Monday, June 6, 2011

Can I use the 4th edition of the CHEM 233 textbook instead of the 5th edition?

Since I am asked this question so often, I thought I'd post a response here. The answer is, yes. You may use the 4th edition of "Experimental Organic Chemistry: A Miniscale and Macroscale Approach." However, the page numbers and homework question numbers in the course manual refer only to the 5th edition. Therefore, you'll have to at least consult a 5th edition to make sure you are reading the correct sections and doing the correct homework questions. I will put a copy of the 5th edition on reserve in the Daley Library.

CHEM 233 To-Do List, Course Info & Syllabus

Welcome to CHEM 233  
As we approach the start of the summer 2011 semester, I want to welcome you to the course and also to give you a list of tasks that should be completed this week.  Most of these should be completed before the first lab session so that you are adequately prepared and do not fall behind.  One of the most important skills required for success in a large university laboratory course is your ability to seek out and follow directions carefully.  I encourage you to read all of the resources on the course website as well as on Blackboard that are discussed in the to-do list below.  If you have any questions, my door--and e-mail inbox--are open for business.  I'm looking forward to sharing my passion for the exciting world of organic chemistry with you.  This semester I aim not only to teach you the chemistry content and laboratory techniques that you require for your academic endeavors, but also to train you in the type of analytical thinking that is required for solving problems in a laboratory setting as well as the professional field to which you aspire.  While you may not want to be an organic chemist, the practical application of technical knowledge in a laboratory setting involves many general skills that  you will undoubtedly employ in your future careers.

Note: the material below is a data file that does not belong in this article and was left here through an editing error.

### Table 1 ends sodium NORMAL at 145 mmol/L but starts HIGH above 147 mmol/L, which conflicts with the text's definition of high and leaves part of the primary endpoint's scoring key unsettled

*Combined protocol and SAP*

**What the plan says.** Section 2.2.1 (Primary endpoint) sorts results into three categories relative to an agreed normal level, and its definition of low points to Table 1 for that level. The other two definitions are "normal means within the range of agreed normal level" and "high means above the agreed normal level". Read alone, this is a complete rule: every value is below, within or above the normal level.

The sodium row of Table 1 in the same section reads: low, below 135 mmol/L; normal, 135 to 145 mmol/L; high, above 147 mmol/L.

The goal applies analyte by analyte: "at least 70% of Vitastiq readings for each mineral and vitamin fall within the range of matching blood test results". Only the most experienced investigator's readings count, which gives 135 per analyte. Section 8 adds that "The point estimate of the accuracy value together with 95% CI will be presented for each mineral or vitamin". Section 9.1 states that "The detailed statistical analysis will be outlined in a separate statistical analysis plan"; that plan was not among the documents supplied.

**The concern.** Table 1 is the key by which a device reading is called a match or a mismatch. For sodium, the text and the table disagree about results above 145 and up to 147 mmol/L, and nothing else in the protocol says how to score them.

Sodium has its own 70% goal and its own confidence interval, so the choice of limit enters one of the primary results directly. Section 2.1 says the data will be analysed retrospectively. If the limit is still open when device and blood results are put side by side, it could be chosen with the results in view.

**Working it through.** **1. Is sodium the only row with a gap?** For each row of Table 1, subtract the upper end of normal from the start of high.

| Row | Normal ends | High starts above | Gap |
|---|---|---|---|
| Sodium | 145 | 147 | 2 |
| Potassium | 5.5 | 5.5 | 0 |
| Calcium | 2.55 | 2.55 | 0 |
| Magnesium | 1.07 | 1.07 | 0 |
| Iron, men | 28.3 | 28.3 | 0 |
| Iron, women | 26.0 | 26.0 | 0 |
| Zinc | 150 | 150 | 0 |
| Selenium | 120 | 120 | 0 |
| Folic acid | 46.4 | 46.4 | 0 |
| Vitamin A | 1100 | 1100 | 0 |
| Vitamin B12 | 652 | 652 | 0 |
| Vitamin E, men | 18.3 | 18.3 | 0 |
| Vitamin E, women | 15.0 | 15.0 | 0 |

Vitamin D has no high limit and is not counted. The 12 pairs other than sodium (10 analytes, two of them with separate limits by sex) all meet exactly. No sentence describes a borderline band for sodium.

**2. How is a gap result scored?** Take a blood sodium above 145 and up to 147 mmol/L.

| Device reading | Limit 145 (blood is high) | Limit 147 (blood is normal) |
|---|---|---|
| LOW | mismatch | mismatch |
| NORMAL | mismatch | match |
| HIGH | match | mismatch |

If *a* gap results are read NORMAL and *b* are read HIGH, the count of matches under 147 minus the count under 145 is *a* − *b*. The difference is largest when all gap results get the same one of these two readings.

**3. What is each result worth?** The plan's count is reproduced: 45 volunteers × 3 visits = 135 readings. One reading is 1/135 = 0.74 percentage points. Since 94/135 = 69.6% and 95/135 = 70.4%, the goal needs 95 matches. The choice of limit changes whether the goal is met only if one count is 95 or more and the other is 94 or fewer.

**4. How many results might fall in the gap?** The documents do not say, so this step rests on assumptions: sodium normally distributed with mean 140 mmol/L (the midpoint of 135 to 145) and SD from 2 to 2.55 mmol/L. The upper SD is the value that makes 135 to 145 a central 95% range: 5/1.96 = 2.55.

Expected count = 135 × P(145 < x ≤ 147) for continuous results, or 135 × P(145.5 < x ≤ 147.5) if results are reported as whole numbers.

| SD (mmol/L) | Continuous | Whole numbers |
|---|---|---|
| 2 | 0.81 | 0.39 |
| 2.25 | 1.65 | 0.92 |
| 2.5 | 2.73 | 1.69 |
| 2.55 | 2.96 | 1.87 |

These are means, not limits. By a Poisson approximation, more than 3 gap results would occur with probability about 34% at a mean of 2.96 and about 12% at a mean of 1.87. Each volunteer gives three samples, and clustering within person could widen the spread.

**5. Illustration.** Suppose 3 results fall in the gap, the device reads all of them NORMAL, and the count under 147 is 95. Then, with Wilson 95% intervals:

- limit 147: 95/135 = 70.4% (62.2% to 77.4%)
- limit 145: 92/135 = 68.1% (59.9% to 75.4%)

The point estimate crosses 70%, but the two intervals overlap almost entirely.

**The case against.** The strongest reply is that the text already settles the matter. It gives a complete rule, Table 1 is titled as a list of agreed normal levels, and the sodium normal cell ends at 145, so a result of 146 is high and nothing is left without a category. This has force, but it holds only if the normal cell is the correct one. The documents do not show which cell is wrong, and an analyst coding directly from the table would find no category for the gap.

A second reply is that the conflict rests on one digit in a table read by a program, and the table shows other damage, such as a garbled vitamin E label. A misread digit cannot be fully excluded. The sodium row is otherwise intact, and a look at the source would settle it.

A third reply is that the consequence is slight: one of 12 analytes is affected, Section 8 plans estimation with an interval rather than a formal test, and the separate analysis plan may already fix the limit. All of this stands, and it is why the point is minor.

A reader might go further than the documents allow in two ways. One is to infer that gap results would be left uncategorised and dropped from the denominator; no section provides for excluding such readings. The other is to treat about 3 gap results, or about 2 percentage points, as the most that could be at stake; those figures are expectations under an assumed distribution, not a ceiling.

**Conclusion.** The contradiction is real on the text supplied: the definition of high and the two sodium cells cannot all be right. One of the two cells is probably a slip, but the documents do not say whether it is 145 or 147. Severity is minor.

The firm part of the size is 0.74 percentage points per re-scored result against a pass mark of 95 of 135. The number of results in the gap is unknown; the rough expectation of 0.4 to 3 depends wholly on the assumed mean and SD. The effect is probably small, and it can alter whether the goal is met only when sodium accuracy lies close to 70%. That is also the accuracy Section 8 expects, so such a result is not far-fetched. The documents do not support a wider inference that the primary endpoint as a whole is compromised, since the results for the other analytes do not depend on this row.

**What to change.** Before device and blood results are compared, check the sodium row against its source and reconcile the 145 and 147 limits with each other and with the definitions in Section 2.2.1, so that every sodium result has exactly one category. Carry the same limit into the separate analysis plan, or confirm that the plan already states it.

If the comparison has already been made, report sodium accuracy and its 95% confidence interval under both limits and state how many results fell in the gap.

Dr. Chad Landrie 
To Do List: 
1.  Become acquainted with the resources available on Blackboard
   and on the course website (

2.  Purchase the
  required texts and materials   for the course including the lab manual, lab notebook, textbook and goggles.  All of these items are available at the UIC bookstore.

3.  Carefully read the
  course syllabus .  The syllabus can be found in the lab manual, downloaded from the course website's  File Sharing page  ( or downloaded from Blackboard.

4.  Review the principles of infrared spectroscopy as well as the common functional groups in organic chemistry.  During your first laboratory session, you will participate in an infrared spectroscopy primer (also in the lab manual) designed to review the principles of infrared spectroscopy and to demonstrate how this technique is used to identify functional groups in organic molecules.  If you are currently enrolled in CHEM 232, and have not encountered this analytical technique yet, you may want to begin working on the
  IR Primer   as well as the pertinent sections in your lecture textbook before your lab.  You may also review lecture slides I've posted on spectroscopy on the File Sharing page (    spectroscopy_232_Lec1). The IR Primer  activity will not be collected or graded (a pre-lab notebook entry is not required); it's sole function is to provide you with the information you need for the first laboratory experiment the following session.  Be sure to ask your TA plenty of questions so that you get the information you need.  During the following lab session, you will learn how to collect IR spectra on one of our two spectrometers.  You will then use this technique on that day to identify unknown organic compounds.

5. Complete a prelab notebook entry before Lab One. A description of how to keep a laboratory notebook as well as the grading rubric that will be used to assess each entry can be found in the course manual.